What Are Terpenes and Why Do They Matter?

The word terpene has become extremely common in the cannabis world when explaining how a strain tastes or what sort of aroma it has. Did you know that terpenes are not just found in the cannabis plant? They are the most widespread group of natural compounds out there. Whether it is pinene that gives pine trees their distinct aroma or geraniol giving a rose its lovely scent, terpenes are found in every essential oil! Terpenes have developed from plants as a way to repel predators from eating them and to lure pollinators as a way to help them reproduce. The development of terpenes in any given plant is also influenced by factors like soil, climate, and weather.

Why do terpenes matter?

In the cannabis plant, over 100 different terpenes have been identified. These play a key role in differentiating the aroma and effects of each strain. Some terpenes will give the plant’s aerial parts (commonly called buds) a relaxing, sedative effect, whilst other terpenes will give strains an uplifting, motivating effect. They alter the flavour of the plant, similar to the way in which differing brewing methods can yield dramatically different beers.

What do different terpenes do?

In days gone by, stating that a strain is an indica or sativa, could pretty much set the bar for what to expect in terms of effect. With crossbreeding in modern cannabis, hybrid strains are far more common. Strains are bred for their THC and/or CBD content, the appearance of the buds, and low flowering times. A plant’s terpene composition is the best tool with which to predict the effects of consumption. Some terpenes are more common than others, so let’s talk about the most common ones found in cannabis plants today.

Pinene

Pinene is found in the oils of many coniferous trees, notably the pine tree. It is also found in the oil of rosemary. The sensation of alertness or focus is commonly experienced from strains containing high levels of pinene.  Short term memory retention may also be improved, and creative inspiration can be stimulated through pinene’s cerebral properties.  Pinene is also known to counteract some of the adverse effects of THC, such as paranoia and is commonly found in strains such as Blue Dream.

Caryophyllene

Caryophyllene is found in the essential oils of clove, black pepper, and hops. It will give a spicy or peppery aroma and taste. Although caryophyllene presents no known psychoactive effects, it is widely considered to provide digestive protection, pain relief, and act as an antibacterial agent.  When using strains rich in caryophyllene one may experience a sense of calm in the gut, which may aid in treating anxiety-related issues in addition to a feeling of general well-being. Caryophyllene is common in strains like Girl Scout Cookies.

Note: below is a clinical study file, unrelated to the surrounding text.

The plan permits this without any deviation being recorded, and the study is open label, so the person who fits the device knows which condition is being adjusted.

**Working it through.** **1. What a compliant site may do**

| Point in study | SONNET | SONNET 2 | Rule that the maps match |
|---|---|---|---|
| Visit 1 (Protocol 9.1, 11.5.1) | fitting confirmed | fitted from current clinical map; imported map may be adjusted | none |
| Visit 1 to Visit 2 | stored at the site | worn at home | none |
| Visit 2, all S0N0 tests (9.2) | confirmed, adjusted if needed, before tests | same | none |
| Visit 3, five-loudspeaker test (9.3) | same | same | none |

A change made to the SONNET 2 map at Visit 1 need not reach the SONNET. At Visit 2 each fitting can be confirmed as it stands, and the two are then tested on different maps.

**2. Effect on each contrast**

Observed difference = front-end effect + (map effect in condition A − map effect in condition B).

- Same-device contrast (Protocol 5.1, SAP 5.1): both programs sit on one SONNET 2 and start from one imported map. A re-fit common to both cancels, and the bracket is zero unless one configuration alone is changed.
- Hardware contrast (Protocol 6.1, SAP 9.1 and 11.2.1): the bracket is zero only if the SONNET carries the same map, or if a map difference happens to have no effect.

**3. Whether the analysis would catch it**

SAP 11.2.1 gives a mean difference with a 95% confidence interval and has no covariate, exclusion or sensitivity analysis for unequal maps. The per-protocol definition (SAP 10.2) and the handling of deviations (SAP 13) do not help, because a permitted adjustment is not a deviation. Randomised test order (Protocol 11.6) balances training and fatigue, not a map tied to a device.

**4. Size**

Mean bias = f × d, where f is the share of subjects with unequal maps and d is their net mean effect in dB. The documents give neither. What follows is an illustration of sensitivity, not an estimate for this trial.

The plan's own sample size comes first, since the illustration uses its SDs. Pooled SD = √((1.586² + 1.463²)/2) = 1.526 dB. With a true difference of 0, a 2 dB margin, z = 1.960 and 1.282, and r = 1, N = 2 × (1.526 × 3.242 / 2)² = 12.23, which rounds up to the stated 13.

Limonene

Limonene is found in the oil of citrus fruit peels, particularly in essential oil from oranges. Mood elevation and euphoria are typical effects of cannabis strains high in limonene, which can aid with anxiety and depression. Limonene also boasts powerful anti-inflammatory and antioxidant properties. Limonene is common in strains like OG Kush.

Linalool

Linalool is found in plants such as mint, cinnamon and rosewood. Relaxation and stress relief are typically experienced from linalool rich strains.  Known to carry anti-anxiety, analgesic and anti-inflammatory properties, linalool can also aid with insomnia due to its sedative nature.  Linalool has a calming effect on the body and mind, acting as a potent muscle relaxer and possible antidepressant and antipsychotic. Linalool is common in strains such as Granddaddy Purp.

Myrcene

Myrcene is found in plants like thyme, lemongrass, and lavender. Potential benefits include symptom easing of chronic pain and inflammation. It can also have naturally calming effects and help to alleviate anxiety and stress. Myrcene is found in strains such as Tangie and Cherry Wine.

Key takeaway

As it turns out, terpenes play a major role alongside CBD in determining the effect and desired outcome of our products. Why not try them today?

May 03, 2021 — Roshie Rahrow